But perhaps the biggest threats to bees are some of the pesticides routinely used in agriculture, particularly neonicotinoids. Commonly referred to as neonics, this increasingly popular class of insecticides is meant to eliminate pests, but has been proven to have an equally devastating impact on bees. Today, seeds are engineered with neonics from the start, so this harmful chemical is present in the plant, pollen and nectar. This chemical, approximately 6,000 times more toxic to bees than DDT, devastates bee central nervous systems and makes it impossible for them to relocate their hives. Those bees that survive a first encounter aren’t off the hook. They remain dazed and inefficient. Neonics have an addictive quality similar to that of nicotine for humans, so surviving bees inevitably return to treated flowers until their death.

Policy changes must address this issue by rewarding farmers for sustainable practices and banning neonicotinoids for use as pesticides. Unfortunately, big agri-chemical companies like Dow Chemical and Syngenta make huge profits selling neonics and as such are reluctant to withdraw them. The European Union took steps to ban the use of neonics in member countries in 2013, although that ruling is currently under review. Meanwhile, in the U.S., a few cities and states have taken at least symbolic action to reduce neonics, but without a federal ban on the books such piecemeal efforts can’t do much to help.

In Spring 2016, Jeff Merkley (D-OR) introduced a bill in the U.S. Senate calling for new policy initiatives and interagency coordination to restore and enhance pollinator habitat across the U.S. Key provisions of Merkley’s Pollinator Recovery Act include setting aside three million acres of public land as expanded acreage for “forage and habitat” for pollinators, grant funding for R&D to develop crops to resist pests without neonics, financial incentives and technical assistance for farmers that adopt pollinator-friendly practices, and expanded health monitoring and population tracking for bees and other key pollinators.

Concerned Americans should urge their Senators to co-sponsor or support the Pollinator Recovery Act. After all, protecting bees isn’t just important to environmentalists but to anyone who enjoys avocados, almonds or any of the countless fruits, vegetables or nuts pollinated by our little black and yellow friends.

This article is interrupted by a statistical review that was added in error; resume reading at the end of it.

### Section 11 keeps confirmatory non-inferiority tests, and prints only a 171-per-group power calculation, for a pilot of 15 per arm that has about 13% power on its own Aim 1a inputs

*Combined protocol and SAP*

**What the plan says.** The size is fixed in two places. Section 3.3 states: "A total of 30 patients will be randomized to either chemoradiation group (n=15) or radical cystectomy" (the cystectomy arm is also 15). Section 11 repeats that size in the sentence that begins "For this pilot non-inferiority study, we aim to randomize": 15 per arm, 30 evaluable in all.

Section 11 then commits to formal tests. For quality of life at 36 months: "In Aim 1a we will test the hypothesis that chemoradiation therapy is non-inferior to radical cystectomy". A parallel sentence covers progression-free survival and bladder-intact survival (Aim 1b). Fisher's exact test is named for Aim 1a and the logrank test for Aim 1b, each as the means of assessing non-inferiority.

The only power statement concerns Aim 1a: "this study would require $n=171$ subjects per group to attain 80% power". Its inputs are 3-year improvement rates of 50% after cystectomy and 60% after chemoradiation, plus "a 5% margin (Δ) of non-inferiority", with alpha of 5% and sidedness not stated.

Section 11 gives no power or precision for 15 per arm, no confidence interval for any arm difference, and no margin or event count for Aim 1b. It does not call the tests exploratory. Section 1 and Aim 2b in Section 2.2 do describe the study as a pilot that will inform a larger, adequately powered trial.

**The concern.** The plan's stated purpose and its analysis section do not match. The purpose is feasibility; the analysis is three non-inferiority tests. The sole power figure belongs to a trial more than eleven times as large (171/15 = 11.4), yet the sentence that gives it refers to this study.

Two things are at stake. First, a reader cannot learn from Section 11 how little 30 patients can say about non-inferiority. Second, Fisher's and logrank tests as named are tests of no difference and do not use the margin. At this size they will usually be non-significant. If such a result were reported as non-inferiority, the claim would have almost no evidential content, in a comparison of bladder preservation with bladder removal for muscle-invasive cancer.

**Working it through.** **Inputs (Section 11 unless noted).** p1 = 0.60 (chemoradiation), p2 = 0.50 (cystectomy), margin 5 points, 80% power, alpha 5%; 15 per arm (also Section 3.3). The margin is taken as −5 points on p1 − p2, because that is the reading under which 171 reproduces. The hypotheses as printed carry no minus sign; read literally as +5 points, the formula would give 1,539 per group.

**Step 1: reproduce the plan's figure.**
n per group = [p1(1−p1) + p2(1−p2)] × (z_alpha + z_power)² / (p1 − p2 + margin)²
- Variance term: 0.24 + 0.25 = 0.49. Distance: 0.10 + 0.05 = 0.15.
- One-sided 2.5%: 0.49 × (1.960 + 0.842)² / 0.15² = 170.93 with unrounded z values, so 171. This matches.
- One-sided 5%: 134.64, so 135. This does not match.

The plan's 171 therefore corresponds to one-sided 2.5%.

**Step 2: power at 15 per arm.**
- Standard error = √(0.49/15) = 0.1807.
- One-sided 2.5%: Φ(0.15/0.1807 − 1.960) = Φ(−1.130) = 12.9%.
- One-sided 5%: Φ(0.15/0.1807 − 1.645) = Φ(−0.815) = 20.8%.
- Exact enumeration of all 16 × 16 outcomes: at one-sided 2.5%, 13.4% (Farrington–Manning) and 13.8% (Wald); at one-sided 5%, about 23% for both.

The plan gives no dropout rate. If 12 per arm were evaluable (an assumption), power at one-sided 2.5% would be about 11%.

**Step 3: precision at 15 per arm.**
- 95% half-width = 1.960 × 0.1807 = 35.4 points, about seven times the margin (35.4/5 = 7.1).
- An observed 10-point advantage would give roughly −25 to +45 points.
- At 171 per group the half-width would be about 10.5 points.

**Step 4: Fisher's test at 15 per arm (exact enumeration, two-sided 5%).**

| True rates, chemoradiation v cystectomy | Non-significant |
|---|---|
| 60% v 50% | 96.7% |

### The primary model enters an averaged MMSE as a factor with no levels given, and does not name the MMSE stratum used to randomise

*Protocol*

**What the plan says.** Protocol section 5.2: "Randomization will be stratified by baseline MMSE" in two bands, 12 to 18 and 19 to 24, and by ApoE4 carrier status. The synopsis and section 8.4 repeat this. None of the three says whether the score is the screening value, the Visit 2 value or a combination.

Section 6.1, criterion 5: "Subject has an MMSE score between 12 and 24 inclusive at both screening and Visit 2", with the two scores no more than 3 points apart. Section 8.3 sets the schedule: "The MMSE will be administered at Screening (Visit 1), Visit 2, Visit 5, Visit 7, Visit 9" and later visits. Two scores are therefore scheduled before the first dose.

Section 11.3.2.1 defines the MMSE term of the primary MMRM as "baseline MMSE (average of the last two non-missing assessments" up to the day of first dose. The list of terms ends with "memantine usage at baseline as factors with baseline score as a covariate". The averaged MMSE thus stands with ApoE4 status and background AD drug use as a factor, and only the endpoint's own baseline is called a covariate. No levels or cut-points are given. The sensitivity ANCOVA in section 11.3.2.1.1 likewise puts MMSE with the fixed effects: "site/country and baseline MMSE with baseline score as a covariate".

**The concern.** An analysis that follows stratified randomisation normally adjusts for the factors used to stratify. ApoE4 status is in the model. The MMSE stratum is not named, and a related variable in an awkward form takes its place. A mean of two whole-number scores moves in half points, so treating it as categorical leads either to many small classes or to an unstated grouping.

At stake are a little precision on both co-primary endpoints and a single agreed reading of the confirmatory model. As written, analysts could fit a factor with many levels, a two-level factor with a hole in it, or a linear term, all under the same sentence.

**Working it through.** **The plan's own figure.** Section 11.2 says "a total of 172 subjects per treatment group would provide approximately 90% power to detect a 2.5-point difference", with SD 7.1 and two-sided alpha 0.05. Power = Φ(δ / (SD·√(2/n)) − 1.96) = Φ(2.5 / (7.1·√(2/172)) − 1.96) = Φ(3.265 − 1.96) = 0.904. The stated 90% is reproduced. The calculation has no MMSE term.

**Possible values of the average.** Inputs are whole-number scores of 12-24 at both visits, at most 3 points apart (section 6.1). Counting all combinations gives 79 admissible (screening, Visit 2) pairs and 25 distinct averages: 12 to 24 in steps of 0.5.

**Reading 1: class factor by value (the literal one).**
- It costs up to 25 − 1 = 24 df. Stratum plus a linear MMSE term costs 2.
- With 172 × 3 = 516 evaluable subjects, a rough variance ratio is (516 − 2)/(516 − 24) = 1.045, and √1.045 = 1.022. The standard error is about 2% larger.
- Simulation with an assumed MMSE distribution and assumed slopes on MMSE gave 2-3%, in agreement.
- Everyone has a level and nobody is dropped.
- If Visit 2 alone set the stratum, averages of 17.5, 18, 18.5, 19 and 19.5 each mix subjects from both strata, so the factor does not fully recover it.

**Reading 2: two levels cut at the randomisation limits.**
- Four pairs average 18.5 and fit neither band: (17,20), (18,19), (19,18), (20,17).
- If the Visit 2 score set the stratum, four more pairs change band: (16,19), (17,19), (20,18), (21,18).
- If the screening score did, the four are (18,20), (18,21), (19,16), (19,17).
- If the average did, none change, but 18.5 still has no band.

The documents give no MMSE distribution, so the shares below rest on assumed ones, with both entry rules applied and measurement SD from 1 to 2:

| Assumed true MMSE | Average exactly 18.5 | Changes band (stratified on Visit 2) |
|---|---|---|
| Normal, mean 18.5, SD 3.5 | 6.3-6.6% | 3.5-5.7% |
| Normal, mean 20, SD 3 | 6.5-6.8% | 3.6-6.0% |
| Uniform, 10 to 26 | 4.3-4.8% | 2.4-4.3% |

CONTACTS: Greenpeace “Save the Bees” Campaign, www.greenpeace.org/usa/sustainable-agriculture/save-the-bees; Merkley Unveils New Proposal to Help Restore Pollinator Populations Across the U.S., https://www.merkley.senate.gov/news/press-releases/during-national-pollinator-week-merkley-unveils-new-proposal-to-help-restore-pollinator-populations-across-the-us.

Dear EarthTalk: You hear a lot about solar and wind energy, but what’s new in efforts to generate electricity from ocean waves? -- Melanie Bernstein, New York, NY

Wave power advocates cheered in September 2016 when Hawaii-based Naval researchers started feeding power from two experimental offshore wave energy devices into the grid on nearby Oahu, representing the first time the American public could access electricity derived from ocean waves. The trickle of energy from these experimental devices doesn’t amount to anything substantial yet, but wave energy’s potential is huge.

Analysts think we could derive at least a quarter of U.S. electricity needs by harnessing wave power around our coasts. Most other countries around the world have coastlines they could exploit for wave energy, as well, if engineers could create affordable technology to capture and transport the energy back to shore where it would be used to power local communities or get fed into existing larger power grids.

But just because we can tap ocean energy big time doesn’t mean we necessarily will, given the high costs of getting started, technical issues with maintaining offshore equipment, and the challenges of scaling up for mass consumption. The world’s first experimental wave farm, the Aguçadoura Wave Park off the coast of Portugal, went online in September 2008 with three wave energy converter machines, but ceased operations only two months later when bearings on the equipment gave way, underscoring the technical challenges of running complicated heavy machinery in unstable marine environments.

While such technical problems may be frustrating, financial concerns loom larger over wave energy’s future. Two of the biggest wave energy endeavors in the world, Pelamis and Aquamarine, both based out of wave-battered Scotland, went belly up recently despite funding from the Scottish government and plans to build out the biggest wave energy farms in the world based on the success of earlier prototypes.